April 7th, 2017

Period of adjustment: the case for reusable feminine hygiene products

by Katharine Blacklaws and Harriet Parke

 

Periods. As a society we struggle to talk about them, think about them and sometimes even to acknowledge they exist. Despite the fact that they are part of the human experience for half the population, cultural taboos nonetheless persist into the 21st century.

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February 12th, 2016

Why are we still talking about landfill bans?

by Harriet Parke

 

For anyone attempting to keep abreast of waste issues, it can seem like it’s impossible to escape calls for banning certain materials – or all materials – from landfill. As someone with both a professional and personal interest in food waste, it’s a recurring theme I’ve become acutely aware of because it’s so prevalent in that part of the waste world.

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January 24th, 2014

Difficult to digest: problems with the C&I food waste market

by Hattie Parke and Adam Baddeley

 

How well is the anaerobic digestion (AD) market developing in the UK? It’s a question that should concern not just investors and developers, but also policy makers and anyone else who wants to see more food waste treated higher up the waste hierarchy.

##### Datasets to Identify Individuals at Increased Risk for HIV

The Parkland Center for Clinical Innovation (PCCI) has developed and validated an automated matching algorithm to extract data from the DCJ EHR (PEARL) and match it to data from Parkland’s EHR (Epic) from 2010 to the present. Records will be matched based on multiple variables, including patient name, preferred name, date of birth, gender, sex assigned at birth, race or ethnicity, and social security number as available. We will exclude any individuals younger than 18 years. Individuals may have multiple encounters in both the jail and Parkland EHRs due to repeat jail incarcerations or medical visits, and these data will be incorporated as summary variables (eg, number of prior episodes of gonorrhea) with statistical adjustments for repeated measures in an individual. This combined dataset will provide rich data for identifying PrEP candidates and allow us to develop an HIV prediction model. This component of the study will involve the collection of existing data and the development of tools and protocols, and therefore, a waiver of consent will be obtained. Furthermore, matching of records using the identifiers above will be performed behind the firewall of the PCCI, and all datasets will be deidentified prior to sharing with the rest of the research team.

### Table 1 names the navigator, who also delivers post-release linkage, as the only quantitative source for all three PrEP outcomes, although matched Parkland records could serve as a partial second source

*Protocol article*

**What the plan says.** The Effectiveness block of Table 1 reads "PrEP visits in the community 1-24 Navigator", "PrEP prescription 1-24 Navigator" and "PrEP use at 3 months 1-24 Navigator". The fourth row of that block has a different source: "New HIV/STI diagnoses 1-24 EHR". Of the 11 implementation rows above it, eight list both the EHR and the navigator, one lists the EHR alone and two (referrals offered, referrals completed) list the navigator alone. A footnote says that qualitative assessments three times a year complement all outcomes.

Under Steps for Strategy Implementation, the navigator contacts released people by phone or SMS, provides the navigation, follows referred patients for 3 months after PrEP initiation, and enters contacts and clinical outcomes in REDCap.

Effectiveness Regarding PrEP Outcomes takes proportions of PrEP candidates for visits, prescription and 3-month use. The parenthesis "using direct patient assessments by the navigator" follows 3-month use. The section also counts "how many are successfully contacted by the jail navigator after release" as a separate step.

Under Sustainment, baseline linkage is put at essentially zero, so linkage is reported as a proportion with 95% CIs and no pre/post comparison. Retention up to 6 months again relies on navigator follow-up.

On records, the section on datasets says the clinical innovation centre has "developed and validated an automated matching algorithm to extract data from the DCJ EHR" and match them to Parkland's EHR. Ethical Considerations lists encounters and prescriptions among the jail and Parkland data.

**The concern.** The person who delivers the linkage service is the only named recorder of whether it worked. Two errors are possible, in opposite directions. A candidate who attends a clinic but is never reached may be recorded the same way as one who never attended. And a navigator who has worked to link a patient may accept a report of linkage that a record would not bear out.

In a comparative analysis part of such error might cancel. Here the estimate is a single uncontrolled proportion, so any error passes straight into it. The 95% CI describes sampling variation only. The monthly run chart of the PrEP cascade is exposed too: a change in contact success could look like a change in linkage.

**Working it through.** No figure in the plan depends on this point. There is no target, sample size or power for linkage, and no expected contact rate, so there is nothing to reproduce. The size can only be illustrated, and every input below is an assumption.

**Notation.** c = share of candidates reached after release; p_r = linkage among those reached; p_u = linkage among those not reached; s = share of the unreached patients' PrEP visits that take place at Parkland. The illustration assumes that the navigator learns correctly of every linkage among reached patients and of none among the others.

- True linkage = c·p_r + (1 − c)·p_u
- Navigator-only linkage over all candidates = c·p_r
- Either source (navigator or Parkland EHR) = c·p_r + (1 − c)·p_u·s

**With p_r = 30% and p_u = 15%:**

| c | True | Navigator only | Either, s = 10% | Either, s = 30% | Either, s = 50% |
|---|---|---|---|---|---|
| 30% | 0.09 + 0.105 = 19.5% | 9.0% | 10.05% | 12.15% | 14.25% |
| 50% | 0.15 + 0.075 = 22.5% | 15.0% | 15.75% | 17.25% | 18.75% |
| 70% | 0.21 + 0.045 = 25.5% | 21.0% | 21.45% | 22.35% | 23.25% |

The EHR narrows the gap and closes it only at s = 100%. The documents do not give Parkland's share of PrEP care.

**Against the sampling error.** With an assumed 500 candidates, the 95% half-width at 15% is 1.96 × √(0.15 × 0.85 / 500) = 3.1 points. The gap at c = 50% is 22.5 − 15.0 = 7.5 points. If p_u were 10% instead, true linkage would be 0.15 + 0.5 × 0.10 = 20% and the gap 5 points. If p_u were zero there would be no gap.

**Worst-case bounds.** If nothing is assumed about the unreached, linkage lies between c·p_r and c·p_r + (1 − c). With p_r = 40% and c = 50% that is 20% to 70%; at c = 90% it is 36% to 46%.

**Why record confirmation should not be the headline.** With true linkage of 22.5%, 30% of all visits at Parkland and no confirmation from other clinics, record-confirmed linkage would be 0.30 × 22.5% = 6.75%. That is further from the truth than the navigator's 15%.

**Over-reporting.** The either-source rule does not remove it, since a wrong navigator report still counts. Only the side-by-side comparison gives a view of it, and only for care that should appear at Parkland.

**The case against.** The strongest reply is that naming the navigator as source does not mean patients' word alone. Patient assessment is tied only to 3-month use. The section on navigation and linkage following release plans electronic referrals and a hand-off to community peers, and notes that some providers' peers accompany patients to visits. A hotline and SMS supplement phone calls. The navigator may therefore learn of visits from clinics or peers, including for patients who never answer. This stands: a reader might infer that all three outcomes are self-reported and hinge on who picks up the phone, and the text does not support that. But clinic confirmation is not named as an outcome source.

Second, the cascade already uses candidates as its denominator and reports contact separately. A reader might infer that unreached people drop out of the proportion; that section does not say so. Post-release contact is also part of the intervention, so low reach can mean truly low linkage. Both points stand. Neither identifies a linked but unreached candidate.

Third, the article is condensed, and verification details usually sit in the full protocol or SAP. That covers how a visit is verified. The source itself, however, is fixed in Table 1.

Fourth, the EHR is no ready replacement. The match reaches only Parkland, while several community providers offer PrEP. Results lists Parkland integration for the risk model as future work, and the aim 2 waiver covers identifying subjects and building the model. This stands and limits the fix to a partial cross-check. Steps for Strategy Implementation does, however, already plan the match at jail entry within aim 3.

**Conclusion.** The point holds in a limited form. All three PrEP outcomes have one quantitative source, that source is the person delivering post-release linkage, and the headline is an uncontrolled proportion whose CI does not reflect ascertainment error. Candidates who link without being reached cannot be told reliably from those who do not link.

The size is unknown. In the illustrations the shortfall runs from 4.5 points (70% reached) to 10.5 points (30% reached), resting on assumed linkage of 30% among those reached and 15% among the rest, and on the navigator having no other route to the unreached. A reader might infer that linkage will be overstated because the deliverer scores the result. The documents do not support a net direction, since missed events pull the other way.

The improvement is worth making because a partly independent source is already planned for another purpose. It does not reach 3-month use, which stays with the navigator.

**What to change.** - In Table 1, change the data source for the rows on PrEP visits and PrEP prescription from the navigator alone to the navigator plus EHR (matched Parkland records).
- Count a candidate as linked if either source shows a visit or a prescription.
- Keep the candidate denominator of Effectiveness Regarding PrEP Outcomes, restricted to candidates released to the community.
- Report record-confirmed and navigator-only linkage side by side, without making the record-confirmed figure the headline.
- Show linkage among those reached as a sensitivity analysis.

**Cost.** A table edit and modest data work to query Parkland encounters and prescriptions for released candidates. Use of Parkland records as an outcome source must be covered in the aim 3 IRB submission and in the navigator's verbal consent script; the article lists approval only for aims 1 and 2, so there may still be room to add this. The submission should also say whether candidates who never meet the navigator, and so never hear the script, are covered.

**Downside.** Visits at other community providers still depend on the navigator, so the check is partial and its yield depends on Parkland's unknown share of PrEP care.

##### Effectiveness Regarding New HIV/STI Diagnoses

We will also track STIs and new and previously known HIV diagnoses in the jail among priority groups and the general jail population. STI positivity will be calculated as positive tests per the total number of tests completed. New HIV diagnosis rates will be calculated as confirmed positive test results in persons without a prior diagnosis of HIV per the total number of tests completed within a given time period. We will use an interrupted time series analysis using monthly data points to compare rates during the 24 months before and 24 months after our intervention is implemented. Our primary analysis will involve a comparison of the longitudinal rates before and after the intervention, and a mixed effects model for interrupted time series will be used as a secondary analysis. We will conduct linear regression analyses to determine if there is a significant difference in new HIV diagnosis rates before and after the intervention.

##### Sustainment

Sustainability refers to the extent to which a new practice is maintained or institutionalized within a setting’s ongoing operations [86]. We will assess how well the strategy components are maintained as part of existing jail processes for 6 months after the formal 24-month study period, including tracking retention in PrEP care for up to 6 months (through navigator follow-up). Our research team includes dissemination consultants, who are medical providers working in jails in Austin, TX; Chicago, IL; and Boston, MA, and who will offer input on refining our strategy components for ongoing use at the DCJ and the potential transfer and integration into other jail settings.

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October 25th, 2013

Cycle of exclusion: a multi-modal muddle

Sea_of_bikes_Bristol_TM_station_geograph.org.uk_984123

by Hattie Parke

 

Living in Bristol, you might think that the transport system has never been friendlier to cyclists. Arriving at Temple Meads railway station you are welcomed by row upon row of cycle racks. Admittedly they are a little rusty, but they’re under cover and right outside the British Transport Police Office, so it feels like a safe place to leave your bike when you jump on the train. There’s also a shiny new Brompton dock, so you can hire a folding bike to get about the city when you arrive at the station.

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May 13th, 2013

Put your money where the mouths are

FoodCycle Collection

by Hattie Parke

 

On Saturday evenings I cycle to my local Sainsbury’s, trailer in tow, and collect a stack of ‘Taste the Difference’  loaves, bagels, croissants, pastries and other baked goods that happen not to have sold that day and would otherwise end up in bin bags and never be eaten. This stuff isn’t ‘off’ – it’s been baked fresh that morning, but anything that’s unsold by evening is removed to be replaced with fresh goods the next day.

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